Use your own best judgment at all times.
The entire Nordstrom’s Department Stores policy manual
While sorting my literature I stumbled over an interesting chapter by Carl Bereiter. His discussed his early work and how one of his programs was proven ineffective after it was adapted to wide-spread practical use. The reason he gives for the lack of impact of a formerly high impact experiment when it is turned into practice is remarkable:
This reduction of principles to procedures is, I believe, the main reason why high-impact experiments turn into low- or zero-impact practices. I have seen it happening in all the areas where I have tried to have impact. The principle that mathematics should make sense to students gets turned into exercises with manipulatives. Inquiry learning gets turned into filling in the blanks in laboratory workbooks. Thinking about what you have read gets turned into answering comprehension questions. Problem solving strategies get turned into the “golden steps.” Writing as a socio-cognitive process gets turned into “process writing”: plan, write, rewrite.
Bereiter, C. (1999). In Search of High Impact. In L. Harasim (Ed.), Wisdom & Wizardry: Celebrating the Pioneers of Online Education. (pp. 8-9). Vancouver, BC: Telelearning, Inc.
No wonder he went on to create a Knowledge Building project (together with the person who had showed that his early program had no effect) that had the principles build into the program that was used. It’s hard to mess up a intervention when the affordances of the program are set up in a way that simply using it will lead to the desired effect.
But I think that this problem occurs on a general level. In many areas people desperately want to follow procedures, rather than the principles behind them. And there are strong incentives to do so, for example:
Procedures are safe. You can always proof that you have done the right thing if you follow procedures (at least to others, your conscience might be harder to convince). After all, you did exactly what the procedures asked for and the procedures are usually operationalized in such a way that you (and others) can easily see this. In contrast, acting according to principles is harder to defend. There is always room for discussion, and there is always the chance that someone sees a way of behaving closer to the principle (e.g., more efficient, with less negative outcomes for others), which is often regarded as threatening to the perceived competence of the person who did not see it.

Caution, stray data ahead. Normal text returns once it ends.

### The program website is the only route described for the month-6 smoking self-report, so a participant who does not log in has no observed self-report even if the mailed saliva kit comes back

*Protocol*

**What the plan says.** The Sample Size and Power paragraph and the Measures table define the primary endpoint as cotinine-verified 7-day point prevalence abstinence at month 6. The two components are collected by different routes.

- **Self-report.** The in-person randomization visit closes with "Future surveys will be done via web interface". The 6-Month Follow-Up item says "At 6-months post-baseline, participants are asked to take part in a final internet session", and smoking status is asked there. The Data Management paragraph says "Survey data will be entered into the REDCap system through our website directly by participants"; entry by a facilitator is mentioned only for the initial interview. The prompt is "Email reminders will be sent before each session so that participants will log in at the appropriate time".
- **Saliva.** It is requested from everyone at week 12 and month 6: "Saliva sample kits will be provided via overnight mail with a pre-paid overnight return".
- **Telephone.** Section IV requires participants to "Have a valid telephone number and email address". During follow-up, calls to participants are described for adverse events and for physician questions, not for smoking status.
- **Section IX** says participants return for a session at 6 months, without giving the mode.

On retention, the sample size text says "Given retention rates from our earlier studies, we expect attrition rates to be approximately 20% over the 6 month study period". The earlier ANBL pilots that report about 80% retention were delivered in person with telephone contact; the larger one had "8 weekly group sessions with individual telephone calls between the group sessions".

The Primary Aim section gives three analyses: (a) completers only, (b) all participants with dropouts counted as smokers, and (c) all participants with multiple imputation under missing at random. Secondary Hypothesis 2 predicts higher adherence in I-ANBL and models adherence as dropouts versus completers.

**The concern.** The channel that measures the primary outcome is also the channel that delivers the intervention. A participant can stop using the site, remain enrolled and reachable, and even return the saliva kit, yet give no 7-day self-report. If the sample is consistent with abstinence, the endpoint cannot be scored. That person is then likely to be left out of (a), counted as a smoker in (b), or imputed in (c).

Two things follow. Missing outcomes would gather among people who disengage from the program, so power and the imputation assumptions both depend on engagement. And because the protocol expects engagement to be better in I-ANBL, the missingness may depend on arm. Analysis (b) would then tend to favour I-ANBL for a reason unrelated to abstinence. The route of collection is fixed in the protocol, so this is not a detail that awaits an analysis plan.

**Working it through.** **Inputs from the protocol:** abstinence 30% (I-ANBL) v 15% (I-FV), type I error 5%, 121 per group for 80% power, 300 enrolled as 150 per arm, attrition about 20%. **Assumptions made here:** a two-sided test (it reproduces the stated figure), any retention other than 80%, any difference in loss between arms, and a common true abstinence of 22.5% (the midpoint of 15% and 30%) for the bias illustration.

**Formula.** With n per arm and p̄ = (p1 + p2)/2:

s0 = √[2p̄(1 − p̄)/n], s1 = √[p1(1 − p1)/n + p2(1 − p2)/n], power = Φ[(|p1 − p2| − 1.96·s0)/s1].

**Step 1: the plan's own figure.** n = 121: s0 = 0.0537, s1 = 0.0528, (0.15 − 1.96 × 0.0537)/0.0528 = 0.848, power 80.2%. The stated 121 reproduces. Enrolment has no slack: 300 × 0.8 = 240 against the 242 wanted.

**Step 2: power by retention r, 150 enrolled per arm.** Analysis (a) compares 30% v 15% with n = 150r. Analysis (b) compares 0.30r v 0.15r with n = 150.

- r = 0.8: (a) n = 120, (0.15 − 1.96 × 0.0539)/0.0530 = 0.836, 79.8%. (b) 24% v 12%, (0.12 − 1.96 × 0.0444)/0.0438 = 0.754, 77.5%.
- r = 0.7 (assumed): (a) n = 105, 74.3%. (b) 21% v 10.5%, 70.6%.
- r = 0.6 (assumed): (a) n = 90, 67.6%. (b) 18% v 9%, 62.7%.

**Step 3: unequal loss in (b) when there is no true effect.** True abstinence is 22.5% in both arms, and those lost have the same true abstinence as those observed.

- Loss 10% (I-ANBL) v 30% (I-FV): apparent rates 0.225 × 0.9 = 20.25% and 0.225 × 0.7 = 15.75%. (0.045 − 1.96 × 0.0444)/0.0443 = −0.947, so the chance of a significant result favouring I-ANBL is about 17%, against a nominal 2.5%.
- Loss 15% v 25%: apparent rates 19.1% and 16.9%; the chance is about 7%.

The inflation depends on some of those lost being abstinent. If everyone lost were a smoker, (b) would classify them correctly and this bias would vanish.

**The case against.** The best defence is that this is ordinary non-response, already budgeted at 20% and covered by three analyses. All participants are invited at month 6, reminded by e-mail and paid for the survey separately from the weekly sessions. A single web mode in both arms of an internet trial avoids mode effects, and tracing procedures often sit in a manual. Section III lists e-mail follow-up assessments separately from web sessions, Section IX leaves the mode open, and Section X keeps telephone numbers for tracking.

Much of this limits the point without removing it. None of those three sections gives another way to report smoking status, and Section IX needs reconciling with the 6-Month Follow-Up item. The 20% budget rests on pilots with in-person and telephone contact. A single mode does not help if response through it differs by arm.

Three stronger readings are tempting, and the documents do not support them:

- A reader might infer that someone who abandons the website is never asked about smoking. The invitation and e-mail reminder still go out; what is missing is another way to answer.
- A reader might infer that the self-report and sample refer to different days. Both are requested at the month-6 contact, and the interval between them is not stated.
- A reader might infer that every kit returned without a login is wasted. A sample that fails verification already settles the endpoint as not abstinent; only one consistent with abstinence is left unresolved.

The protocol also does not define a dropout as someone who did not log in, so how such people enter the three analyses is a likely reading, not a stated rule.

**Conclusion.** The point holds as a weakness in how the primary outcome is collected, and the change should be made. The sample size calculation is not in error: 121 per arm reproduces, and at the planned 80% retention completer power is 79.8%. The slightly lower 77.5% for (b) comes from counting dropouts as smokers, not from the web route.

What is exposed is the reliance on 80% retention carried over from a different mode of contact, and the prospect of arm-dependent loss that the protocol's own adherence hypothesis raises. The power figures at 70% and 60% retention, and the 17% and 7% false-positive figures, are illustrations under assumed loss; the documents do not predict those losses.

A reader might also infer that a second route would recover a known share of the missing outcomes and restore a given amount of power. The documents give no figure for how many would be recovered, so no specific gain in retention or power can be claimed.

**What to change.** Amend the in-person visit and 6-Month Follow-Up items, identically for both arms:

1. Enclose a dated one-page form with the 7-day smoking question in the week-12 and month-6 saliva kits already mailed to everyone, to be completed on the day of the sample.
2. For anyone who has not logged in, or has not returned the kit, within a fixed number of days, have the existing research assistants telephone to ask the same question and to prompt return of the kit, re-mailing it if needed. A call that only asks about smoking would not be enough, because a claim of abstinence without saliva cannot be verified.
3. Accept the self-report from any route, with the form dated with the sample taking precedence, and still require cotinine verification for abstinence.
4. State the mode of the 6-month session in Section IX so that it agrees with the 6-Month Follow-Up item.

Procedures are predictable. You know what happens and who does what. Principles, on the other hand, can lead to vastly different behaviors based on tiny differences in the interpretation of the situation. Even worse, a person can change his behavior and act completely different the next time.
Procedures are easy to work with. Especially in a cognitive demanding job, clear procedures save resources. You do not have to rethink the situation or make value judgments, you just follow the procedures. And in some areas this makes sense. However, you miss chances for improvement and risk causing harm by neglecting the specifics of the situation. Principles are messy and take a lot of cognitive resources (What does justice in this situation mean? What would be fair?), but they can produce better results in a specific situation than procedures can.
So, yes, there are understandable reasons for turning principles into procedures. But while you gain some things (safety, predictability, easy of work), you loose so much: Not only the high impact Bereiter’s earlier program had, but also the opportunity for a better implementation of these principles. Procedures cannot be replaces without making those who followed them look like fools are simple-minded sheep: They did follow the procedures to the letter and now it turns out they are wrong, or inefficient. For those who follow them it is much better to keep the principles no matter how outdated they are, to resist any change that comes. Creativity is an enemy because it deviates from the established procedures — and improvement of these procedures is very hard to impossible.
Principles, however, are so abstract that they actually can stay the same. Creativity might be limited by the principles, but the creativity has at least free reign to improve the actual implementation of these principles. And the implementation can change dramatically. New and better implementations of the principles are welcomed — and improvement is possible.
Note: Regarding “mathematics should make sense to students gets turned into exercises with manipulatives” — there is an interesting TEDTalk by Dan Meyer about this topic.